Finally, he's goes on to make the now all too common erroneous link that Mr. Scalia equates an equal right to vote with a racial entitlement.  Scalia's comment about the racial entitlement was specific to section 5 and not an equal right to vote.
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Re: Politics (formerly Election 2012)

Postby Klaudandus » Wed Mar 06, 2013 11:51 am

First, Obama has a time machine, then he has a hurricane machine, now he has cancer beams!
http://gawker.com/5988851/venezuela-cha ... irculation
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Re: Politics (formerly Election 2012)

Postby fuzzygeek » Wed Mar 06, 2013 10:56 pm

http://www.washingtonpost.com/blogs/pos ... n-brennan/

Attorney General Eric H. Holder Jr. responded to Paul’s inquiry Monday, saying the administration has “no intention” of carrying out drone strikes on suspected terrorists in the United States, but could use them in response to “an extraordinary circumstance” such as a major terrorist attack.

Paul called Holder’s refusal to rule out drone strikes within the United States “more than frightening.”

On Wednesday, Paul elaborated on his concerns: “When I asked the president, can you kill an American on American soil, it should have been an easy answer. It’s an easy question. It should have been a resounding, an unequivocal, ‘No.’ The president’s response? He hasn’t killed anyone yet. We’re supposed to be comforted by that.”


Bad PR on a reasonable policy, or policy beyond the pale?
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Re: Politics (formerly Election 2012)

Postby Nooska » Thu Mar 07, 2013 3:31 am

Eerh..

Yes, it should have been an unequivocal "no" as the "kill an american on american soil" - I'm pretty sure there are some constitutional issues with denying due trial to US citizens on US soil and just skipping to the execution, and I'm pretty sure there would be a federal charge of murder in the first degree and complicity charges against anyone involved in the order and execution of such an order / UCMJ charges of same (in addition to whatever other charges for abuse of power, abuse of government materials etc could be thought up)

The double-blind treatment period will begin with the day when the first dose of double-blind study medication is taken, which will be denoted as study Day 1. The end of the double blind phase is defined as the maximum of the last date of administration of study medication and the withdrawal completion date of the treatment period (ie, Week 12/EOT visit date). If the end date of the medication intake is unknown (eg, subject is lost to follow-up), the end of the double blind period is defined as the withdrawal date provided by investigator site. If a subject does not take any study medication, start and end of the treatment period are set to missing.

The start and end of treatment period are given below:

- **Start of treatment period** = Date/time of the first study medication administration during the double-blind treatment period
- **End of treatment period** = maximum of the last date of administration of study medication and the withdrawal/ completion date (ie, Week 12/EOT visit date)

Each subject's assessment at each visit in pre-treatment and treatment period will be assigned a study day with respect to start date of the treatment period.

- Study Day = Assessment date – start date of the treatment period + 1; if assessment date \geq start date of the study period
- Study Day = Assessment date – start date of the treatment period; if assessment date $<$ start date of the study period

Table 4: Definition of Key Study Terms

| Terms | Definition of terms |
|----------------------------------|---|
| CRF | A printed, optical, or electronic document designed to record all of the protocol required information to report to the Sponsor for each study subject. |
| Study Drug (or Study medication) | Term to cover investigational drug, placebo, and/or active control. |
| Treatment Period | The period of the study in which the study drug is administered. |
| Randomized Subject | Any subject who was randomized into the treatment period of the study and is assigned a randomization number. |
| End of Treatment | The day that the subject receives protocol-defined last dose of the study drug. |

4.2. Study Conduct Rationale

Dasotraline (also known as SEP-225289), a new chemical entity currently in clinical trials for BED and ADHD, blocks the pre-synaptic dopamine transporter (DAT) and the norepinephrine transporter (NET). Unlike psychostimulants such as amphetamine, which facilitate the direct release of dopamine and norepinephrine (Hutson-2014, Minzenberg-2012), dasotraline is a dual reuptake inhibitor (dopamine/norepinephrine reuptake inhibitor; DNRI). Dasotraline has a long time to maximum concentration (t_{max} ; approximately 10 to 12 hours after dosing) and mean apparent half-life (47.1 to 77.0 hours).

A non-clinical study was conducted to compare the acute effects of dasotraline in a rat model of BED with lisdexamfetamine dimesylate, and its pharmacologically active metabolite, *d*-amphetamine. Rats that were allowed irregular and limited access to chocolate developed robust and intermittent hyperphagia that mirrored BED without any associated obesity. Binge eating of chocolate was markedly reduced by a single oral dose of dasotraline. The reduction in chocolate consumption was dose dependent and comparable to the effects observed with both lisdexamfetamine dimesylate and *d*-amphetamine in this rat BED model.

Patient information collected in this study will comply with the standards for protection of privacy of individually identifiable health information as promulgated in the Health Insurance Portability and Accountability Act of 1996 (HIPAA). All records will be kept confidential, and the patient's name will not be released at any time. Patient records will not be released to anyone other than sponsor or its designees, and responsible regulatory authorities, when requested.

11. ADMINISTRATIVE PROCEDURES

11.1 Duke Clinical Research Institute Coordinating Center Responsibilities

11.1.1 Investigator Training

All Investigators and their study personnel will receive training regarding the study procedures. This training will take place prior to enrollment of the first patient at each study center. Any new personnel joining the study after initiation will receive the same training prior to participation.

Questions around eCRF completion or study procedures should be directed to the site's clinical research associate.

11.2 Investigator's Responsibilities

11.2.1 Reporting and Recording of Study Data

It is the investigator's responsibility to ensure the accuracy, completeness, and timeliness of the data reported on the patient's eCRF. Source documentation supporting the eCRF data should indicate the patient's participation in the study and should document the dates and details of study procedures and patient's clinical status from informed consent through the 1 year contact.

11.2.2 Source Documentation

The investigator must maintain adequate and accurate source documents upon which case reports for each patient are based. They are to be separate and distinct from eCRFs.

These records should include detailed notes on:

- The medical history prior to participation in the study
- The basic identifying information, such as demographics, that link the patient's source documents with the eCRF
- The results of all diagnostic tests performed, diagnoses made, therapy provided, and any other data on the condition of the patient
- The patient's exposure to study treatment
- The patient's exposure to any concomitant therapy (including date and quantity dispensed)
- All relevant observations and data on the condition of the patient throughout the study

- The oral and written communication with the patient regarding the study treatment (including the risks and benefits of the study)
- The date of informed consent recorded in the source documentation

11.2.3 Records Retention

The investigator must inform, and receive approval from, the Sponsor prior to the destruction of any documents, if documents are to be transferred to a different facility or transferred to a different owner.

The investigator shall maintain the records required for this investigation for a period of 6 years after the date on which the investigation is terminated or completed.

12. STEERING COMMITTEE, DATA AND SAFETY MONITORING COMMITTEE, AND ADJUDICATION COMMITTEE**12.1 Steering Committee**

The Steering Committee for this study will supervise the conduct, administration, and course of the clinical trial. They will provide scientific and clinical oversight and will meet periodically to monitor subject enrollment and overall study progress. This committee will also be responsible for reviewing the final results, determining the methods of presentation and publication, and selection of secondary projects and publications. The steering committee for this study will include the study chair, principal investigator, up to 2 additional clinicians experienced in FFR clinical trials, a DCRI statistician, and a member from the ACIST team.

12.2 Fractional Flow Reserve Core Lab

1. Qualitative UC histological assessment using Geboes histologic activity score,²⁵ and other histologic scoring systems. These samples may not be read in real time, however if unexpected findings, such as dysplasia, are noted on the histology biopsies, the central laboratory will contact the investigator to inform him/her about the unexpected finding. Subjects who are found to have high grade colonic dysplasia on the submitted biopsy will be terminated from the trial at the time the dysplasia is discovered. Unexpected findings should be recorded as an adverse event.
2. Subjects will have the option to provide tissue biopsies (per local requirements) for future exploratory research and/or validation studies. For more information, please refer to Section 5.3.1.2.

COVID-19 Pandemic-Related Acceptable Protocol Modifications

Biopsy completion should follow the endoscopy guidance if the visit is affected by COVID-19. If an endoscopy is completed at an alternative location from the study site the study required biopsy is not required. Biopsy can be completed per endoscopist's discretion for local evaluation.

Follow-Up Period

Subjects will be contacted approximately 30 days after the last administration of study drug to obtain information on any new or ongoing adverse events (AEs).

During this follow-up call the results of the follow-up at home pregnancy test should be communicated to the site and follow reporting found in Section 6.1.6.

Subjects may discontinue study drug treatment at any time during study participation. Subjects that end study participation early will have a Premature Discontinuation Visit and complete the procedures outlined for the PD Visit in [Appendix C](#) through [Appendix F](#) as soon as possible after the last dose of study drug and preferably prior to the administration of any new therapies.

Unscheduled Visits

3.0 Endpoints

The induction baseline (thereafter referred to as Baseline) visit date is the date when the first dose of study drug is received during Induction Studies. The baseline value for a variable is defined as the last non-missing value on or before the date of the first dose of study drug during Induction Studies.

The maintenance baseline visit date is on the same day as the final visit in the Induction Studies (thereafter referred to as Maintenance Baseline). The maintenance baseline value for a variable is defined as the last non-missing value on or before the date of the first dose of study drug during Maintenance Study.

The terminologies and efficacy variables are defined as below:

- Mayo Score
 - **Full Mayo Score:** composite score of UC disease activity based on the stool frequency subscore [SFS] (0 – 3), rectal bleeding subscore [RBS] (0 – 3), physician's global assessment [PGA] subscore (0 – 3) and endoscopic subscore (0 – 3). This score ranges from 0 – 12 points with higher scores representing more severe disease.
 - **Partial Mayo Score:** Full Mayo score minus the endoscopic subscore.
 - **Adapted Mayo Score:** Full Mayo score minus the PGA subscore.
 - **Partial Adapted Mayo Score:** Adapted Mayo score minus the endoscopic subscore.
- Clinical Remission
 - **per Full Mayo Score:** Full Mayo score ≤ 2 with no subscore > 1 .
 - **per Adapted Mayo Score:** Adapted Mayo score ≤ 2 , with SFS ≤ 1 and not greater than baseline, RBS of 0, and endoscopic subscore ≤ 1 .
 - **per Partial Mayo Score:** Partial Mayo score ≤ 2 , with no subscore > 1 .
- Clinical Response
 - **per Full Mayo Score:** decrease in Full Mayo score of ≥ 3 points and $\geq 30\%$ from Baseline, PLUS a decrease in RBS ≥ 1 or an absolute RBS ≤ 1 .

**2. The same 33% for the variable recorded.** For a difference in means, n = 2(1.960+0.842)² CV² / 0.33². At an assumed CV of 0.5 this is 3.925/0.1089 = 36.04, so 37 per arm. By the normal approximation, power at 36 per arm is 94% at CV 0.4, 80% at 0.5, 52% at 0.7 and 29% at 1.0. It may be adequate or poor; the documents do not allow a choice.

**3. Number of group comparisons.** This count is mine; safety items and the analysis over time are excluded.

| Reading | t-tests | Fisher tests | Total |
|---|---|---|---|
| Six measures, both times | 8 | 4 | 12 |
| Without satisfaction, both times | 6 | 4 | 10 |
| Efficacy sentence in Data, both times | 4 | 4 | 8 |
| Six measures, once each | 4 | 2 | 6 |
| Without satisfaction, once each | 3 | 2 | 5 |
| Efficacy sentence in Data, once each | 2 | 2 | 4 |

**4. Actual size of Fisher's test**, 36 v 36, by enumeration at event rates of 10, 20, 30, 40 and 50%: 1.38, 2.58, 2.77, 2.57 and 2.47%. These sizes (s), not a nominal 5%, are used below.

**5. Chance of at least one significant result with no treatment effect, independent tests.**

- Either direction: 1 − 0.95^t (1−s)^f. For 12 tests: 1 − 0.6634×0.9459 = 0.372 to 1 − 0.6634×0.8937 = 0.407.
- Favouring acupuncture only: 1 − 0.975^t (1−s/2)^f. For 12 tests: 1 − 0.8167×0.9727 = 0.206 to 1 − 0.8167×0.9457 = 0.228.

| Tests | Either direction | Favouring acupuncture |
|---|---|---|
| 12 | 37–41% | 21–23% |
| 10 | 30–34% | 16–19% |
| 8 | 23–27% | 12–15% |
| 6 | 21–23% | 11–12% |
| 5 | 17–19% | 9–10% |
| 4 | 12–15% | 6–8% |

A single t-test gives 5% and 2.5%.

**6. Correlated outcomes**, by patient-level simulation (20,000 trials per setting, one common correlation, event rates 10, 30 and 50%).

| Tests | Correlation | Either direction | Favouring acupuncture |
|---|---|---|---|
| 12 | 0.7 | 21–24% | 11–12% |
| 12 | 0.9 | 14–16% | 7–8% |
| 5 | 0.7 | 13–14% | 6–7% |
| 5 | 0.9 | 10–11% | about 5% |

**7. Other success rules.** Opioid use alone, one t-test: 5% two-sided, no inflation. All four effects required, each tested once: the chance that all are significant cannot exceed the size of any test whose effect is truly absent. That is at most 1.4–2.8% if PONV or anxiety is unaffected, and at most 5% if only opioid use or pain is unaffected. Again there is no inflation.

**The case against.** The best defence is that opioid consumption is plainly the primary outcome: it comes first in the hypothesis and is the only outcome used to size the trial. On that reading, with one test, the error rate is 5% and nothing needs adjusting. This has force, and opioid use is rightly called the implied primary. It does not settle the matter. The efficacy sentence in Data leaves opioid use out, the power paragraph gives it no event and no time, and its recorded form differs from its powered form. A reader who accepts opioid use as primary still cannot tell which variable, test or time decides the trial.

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Re: Politics (formerly Election 2012)

Postby Jabari » Thu Mar 07, 2013 8:25 am

fuzzygeek wrote:Bad PR on a reasonable policy, or policy beyond the pale?

The fact that this question is even being asked is frightening.

Here, let's try this again:
A future administration, using such lovely precedent wrote:...the administration has “no intention” of carrying out drone strikes on suspected terrorists in the United States, but could use them in response to “an extraordinary circumstance” such as a terrorist attack somebody saying something negative about the admistration on the internet.


And for those of you who still think that there's any difference between Rs and Ds:
http://market-ticker.org/akcs-www?post=218430

(They're all part of the same bi-factional ruling elite. We're either a nation of laws, or one of serfs...)
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Re: Politics (formerly Election 2012)

Postby Koatanga » Thu Mar 07, 2013 12:20 pm

If I am holed up in a bunker somewhere in upstate New York, surrounded by motion-activated machine guns, mines, and booby traps, with a home-built rocket and a former Soviet nuclear warhead I bought off the internet, and I threaten to blow up New York unless they pay me $1 million - no wait, $100 billion - then I am basically giving permission for some serious hardware to rain down on my ass.

At that point I don't get to say "but wait, I am an American citizen so you have to give me due process while I push this red button".

I am not recommending the use of drones to blow up people with unpaid parking tickets, but you can't rule out the possibility there will be some circumstance in which the use of drones is potentially appropriate. Any Commander in Chief, giving an unequivocal "no" to any method of protecting the sovereignty of the US or the citizens therein would be lying.
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Re: Politics (formerly Election 2012)

Postby Darielle » Thu Mar 07, 2013 12:42 pm

Yes, it should have been an unequivocal "no" as the "kill an american on american soil"


It is pretty much guaranteed that if you actually have a major terrorist attack that you will be making choices to minimise damage, regardless of citizenry of the people attacking. Or even if it's straight up damage mitigation, like a choice of bringing down the plane killing everyone on board or letting it hit the Towers.

You could spin that as "Hey, we might start executing people if we feel like it", but ... eh.